What is being overlooked is the notable progress that has been made in Pakistan by the polio eradication program. There was a decline in the incidence of paralytic poliomyelitis from 1155 cases in 1997 to 28 in 2005 when negative propaganda under the guise of religion increased the number of refusals in polio campaigns amongst the Pashtun populations. This trend has been most evident in the conflict zone of FATA where polio is intensifying in more recent times even though decreasing in the rest of the country.8 There has been a rundown of polio cases to zero in the seemingly intractable border districts of Baluchistan and no case has been reported so far this year from the largest province of Punjab where immunity now seems robust. The nidus of polio in Pakistan is now restricted to the agencies of FATA that have been excluded from vaccination for the past 2 years and is spread by migration to regional and distant districts (and transnationally) from this reservoir of virus circulation.8 The ongoing civil war that denies vaccination to the resident children by the Taliban is the barrier that will have to be overcome to eradicate polio. At present that does not seem feasible and the increasing influence of Islamic militant forces in Afghanistan and Iraq, despite the best efforts of the USA and its NATO allies, does not give cause for optimism. In the eyes of the Taliban, preventing polio vaccination in their areas of control hurts the interests of the western powers and what they view as the client government of the west in Islamabad and for them, preventing access for immunization has become an instrument of war. Until the writ of the State is effectively asserted in the tribal agencies, by force of arms or by accommodation, it is clear that vaccination will be actively resisted and polio virus circulation will continue, making polio eradication unattainable.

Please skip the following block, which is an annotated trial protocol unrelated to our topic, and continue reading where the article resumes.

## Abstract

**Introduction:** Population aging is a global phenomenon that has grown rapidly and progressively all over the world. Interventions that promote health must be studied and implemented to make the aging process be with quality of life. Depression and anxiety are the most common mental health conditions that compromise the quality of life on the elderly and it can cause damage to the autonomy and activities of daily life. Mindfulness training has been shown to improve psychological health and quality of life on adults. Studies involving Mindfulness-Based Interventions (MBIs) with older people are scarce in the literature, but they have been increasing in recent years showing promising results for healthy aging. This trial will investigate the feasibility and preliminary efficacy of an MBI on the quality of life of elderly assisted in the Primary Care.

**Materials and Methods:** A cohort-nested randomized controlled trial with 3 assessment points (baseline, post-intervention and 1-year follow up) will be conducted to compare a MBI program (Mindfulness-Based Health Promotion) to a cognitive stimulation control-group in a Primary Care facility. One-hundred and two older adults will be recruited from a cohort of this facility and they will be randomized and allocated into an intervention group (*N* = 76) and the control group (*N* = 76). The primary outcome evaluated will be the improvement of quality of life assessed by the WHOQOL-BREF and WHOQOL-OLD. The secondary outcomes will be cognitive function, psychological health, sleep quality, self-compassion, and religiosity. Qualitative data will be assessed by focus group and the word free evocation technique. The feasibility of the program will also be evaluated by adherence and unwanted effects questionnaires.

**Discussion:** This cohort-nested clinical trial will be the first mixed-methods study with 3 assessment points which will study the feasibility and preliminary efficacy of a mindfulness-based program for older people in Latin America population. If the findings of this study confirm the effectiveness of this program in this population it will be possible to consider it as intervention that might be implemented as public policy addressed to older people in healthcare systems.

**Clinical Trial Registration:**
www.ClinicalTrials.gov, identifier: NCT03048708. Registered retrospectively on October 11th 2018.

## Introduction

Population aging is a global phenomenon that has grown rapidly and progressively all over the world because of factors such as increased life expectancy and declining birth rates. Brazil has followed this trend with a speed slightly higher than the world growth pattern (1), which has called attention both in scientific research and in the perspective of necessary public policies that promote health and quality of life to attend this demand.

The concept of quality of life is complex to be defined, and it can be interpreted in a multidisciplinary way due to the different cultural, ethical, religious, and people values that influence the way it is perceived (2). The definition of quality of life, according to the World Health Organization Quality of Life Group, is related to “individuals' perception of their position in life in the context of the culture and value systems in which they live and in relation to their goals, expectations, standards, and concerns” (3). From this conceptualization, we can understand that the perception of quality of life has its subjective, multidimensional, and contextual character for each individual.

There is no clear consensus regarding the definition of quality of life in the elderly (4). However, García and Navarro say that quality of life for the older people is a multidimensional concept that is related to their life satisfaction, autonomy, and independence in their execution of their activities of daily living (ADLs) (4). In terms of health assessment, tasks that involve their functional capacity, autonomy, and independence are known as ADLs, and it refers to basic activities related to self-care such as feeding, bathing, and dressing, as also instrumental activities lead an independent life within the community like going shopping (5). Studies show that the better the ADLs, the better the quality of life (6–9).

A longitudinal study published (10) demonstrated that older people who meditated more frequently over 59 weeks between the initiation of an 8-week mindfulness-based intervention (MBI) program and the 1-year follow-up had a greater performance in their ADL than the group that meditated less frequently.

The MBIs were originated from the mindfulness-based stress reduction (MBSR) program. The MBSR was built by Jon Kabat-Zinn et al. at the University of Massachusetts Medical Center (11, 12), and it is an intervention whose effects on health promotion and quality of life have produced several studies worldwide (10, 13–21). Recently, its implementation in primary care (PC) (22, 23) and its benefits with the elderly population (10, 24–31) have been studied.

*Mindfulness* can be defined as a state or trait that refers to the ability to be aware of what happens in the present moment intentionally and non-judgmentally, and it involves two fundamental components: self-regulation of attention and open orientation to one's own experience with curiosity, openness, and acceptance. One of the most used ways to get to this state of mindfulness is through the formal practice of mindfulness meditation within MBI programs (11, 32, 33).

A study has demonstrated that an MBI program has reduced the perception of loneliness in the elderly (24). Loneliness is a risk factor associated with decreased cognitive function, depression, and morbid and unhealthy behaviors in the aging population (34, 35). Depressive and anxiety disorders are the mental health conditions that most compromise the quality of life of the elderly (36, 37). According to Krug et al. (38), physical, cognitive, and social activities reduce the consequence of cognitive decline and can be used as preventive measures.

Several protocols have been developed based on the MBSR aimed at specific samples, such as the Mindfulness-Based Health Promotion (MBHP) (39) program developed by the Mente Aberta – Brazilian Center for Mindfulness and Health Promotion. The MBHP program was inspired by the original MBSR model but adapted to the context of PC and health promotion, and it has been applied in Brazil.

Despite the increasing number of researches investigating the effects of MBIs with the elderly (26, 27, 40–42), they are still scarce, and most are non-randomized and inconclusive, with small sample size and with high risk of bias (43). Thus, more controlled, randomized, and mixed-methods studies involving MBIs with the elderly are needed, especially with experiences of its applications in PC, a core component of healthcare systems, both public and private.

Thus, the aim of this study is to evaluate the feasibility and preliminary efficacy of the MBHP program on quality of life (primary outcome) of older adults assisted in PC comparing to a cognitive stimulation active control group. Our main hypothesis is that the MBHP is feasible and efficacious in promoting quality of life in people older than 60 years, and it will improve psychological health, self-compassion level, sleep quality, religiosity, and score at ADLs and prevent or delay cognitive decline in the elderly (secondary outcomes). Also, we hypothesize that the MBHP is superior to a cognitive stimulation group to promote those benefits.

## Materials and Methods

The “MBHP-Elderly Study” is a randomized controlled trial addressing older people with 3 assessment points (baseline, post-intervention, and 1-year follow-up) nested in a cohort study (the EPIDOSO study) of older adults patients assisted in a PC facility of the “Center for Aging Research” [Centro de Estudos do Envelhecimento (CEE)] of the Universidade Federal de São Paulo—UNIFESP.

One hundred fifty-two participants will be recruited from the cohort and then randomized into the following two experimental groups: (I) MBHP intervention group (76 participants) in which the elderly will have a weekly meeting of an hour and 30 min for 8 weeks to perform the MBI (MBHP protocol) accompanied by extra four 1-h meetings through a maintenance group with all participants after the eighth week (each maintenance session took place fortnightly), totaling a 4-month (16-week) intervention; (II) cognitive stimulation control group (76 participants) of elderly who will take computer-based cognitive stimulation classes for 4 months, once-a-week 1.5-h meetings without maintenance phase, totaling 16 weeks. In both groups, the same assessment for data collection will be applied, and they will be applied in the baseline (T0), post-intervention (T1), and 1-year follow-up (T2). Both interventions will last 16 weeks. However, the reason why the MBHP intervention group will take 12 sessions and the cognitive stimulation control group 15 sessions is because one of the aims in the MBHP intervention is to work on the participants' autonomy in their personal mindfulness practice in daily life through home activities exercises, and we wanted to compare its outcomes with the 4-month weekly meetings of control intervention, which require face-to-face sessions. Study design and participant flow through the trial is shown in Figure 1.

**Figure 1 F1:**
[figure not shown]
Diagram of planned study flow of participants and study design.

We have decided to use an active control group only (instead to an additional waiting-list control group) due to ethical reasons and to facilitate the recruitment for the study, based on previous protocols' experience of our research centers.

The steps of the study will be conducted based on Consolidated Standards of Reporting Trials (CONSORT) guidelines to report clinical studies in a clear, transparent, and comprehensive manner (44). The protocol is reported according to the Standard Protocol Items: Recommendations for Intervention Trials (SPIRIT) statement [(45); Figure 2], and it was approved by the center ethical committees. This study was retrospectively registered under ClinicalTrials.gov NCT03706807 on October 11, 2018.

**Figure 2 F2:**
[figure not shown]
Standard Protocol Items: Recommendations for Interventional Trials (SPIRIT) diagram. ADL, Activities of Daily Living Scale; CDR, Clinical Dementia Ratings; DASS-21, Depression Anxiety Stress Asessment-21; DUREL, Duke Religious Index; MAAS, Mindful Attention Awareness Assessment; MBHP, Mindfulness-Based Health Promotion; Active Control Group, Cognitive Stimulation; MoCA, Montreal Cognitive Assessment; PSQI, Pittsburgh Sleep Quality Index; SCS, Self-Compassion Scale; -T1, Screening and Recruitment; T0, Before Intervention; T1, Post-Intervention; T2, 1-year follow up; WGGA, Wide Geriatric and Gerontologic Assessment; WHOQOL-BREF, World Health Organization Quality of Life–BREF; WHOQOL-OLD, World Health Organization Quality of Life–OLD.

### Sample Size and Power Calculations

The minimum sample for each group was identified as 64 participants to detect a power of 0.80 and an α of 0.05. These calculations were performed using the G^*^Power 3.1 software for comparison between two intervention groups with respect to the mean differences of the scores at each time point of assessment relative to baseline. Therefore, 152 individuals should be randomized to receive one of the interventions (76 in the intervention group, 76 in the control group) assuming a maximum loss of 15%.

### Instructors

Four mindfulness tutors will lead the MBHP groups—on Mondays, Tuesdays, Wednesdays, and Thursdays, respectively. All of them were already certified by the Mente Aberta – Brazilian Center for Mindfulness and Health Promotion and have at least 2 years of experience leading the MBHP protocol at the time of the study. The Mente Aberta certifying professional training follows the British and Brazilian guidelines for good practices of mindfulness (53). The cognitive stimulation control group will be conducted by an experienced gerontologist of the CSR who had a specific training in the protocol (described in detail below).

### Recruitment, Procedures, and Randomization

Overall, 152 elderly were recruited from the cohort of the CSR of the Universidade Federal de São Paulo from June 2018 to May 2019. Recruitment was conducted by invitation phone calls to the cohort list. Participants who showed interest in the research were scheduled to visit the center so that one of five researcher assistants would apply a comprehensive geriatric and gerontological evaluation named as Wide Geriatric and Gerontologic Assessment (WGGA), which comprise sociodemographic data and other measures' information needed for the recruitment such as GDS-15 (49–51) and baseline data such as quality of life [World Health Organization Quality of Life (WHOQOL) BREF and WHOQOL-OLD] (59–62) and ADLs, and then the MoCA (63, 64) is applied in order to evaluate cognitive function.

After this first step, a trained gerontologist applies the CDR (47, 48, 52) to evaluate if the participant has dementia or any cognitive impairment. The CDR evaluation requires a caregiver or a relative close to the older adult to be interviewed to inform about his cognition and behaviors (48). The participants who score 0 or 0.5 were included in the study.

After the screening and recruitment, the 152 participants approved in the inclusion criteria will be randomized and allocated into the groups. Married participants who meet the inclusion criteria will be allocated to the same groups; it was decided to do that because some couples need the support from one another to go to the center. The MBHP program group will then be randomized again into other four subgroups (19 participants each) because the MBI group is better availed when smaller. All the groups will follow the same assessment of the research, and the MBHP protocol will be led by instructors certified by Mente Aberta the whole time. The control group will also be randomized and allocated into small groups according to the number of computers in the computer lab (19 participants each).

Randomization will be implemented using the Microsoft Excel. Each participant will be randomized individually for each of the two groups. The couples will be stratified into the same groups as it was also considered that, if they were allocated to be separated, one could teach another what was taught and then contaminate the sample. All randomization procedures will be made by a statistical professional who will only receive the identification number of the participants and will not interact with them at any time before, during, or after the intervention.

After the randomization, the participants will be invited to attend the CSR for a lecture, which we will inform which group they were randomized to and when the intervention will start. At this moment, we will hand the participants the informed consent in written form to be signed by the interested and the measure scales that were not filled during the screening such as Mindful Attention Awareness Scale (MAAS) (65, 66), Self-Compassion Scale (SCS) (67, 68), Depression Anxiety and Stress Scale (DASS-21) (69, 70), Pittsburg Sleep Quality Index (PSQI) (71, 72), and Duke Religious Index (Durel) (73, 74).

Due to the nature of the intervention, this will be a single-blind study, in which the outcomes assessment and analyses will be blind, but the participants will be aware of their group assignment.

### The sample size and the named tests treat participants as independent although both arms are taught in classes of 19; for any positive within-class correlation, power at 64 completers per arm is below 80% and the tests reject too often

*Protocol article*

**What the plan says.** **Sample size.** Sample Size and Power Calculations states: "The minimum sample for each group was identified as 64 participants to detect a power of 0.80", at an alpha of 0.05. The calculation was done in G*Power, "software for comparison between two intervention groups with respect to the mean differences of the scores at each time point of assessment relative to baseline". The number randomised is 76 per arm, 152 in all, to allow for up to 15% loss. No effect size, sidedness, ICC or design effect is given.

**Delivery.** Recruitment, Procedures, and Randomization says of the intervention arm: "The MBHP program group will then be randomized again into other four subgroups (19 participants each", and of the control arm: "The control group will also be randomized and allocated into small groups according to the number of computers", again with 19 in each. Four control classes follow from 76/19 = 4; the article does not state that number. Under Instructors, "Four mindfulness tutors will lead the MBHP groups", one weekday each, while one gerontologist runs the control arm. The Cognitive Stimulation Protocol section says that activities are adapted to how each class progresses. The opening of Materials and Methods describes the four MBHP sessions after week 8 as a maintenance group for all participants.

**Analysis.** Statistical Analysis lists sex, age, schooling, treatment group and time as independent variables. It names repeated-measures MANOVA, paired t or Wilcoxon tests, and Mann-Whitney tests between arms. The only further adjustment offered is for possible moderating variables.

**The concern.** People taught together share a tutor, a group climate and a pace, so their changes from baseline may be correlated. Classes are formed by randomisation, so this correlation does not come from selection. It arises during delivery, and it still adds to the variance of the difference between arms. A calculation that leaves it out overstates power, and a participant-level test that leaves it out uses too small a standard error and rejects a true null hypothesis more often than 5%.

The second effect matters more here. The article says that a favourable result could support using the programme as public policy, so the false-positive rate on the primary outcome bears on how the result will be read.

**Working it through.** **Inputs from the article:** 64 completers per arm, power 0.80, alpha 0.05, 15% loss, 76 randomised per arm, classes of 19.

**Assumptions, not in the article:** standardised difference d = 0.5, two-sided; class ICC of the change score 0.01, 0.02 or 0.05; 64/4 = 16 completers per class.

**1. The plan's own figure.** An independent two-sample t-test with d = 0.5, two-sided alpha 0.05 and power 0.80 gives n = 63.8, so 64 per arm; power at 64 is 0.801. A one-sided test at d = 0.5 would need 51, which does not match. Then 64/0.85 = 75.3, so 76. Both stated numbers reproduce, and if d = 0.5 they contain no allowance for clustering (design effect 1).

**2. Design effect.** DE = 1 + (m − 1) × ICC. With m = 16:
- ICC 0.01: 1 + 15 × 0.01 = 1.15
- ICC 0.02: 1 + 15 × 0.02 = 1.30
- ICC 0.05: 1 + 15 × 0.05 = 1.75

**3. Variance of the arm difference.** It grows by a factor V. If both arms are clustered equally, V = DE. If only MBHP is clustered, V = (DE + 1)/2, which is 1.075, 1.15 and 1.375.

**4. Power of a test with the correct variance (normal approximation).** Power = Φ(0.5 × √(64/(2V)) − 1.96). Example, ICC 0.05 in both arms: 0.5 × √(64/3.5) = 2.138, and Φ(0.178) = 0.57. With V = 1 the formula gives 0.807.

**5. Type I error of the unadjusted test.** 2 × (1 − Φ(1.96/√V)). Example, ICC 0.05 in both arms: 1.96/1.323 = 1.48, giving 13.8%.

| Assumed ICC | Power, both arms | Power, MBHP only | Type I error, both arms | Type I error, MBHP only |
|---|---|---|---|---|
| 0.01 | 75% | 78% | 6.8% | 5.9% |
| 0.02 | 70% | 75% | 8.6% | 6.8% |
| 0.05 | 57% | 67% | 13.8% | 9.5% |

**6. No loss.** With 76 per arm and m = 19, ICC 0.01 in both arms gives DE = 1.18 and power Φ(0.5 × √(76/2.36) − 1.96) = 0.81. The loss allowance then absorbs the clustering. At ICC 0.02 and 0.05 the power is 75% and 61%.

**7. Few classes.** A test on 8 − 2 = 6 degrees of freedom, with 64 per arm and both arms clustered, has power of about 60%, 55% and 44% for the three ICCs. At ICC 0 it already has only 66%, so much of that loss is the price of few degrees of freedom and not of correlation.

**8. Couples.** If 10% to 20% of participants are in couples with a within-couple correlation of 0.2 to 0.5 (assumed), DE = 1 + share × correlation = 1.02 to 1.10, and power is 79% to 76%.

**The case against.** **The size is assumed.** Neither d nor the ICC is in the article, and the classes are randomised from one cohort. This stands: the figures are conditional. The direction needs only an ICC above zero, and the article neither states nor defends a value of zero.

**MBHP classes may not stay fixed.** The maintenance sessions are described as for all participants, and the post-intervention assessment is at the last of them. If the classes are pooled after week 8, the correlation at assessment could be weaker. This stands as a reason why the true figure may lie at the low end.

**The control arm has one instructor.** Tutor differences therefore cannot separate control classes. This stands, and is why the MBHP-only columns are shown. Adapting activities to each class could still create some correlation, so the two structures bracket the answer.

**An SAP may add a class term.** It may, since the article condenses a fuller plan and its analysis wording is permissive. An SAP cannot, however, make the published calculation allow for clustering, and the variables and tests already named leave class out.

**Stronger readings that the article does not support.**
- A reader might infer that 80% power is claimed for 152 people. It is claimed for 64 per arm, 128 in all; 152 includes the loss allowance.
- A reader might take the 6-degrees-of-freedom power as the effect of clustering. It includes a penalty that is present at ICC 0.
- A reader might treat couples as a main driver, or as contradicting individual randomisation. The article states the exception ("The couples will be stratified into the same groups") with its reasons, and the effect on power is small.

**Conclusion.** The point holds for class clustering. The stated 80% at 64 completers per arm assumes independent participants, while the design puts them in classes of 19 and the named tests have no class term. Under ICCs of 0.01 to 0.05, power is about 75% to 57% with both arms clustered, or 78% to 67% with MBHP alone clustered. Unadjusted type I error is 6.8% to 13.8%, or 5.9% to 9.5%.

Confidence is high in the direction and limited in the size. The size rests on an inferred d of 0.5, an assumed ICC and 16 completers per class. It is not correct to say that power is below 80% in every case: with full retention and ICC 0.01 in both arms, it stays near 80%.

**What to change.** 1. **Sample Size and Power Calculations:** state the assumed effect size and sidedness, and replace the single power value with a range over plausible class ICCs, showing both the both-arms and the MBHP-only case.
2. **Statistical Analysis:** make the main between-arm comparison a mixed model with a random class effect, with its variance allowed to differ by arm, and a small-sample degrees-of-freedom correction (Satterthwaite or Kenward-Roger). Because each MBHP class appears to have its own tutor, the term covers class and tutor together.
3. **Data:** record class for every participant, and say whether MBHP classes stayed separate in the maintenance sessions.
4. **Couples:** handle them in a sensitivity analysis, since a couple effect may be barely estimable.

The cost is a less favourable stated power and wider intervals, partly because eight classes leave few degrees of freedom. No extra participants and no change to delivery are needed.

But whichever path of conflict resolution the government of Pakistan chooses, it can create the conditions for polio eradication by taking responsibility for the program while guiding external donors to community development needs. Currently, the GPEI funds and technically implements the program with nominal leadership of the government. Amongst the health workers, the perception is that this is a WHO program and thus does not engender the same commitment as would for their indigenous responsibilities. Indeed many question if the district health leadership would really like to see polio eradicated and risk drying up of the financial incentives offered by the GPEI donors. What is clear is that the grass roots governance of the polio program in Pakistan is weak with low levels of interest and ownership. The upper echelons of political leadership are aligned with the eradication objectives but the district leadership does not seem to feel that polio vaccination has any bearing on their relationship with their political mentors. The WHO’s Independent Monitoring Board has recently castigated the Prime Minister’s polio monitoring cell and suggested that an Emergency Operations Center be set up with senior bureaucrats and politicians to energize the vaccination campaigns.9 But there has so far been no shortage of action plans, task forces and committees basking in the perks and privileges allowed by GPEI’s generosity. Clearly, accountability cannot be properly mandated through a committee and for the state health worker, is at its best when enforced by statutory responsibility and buttressed by adequate remunerations.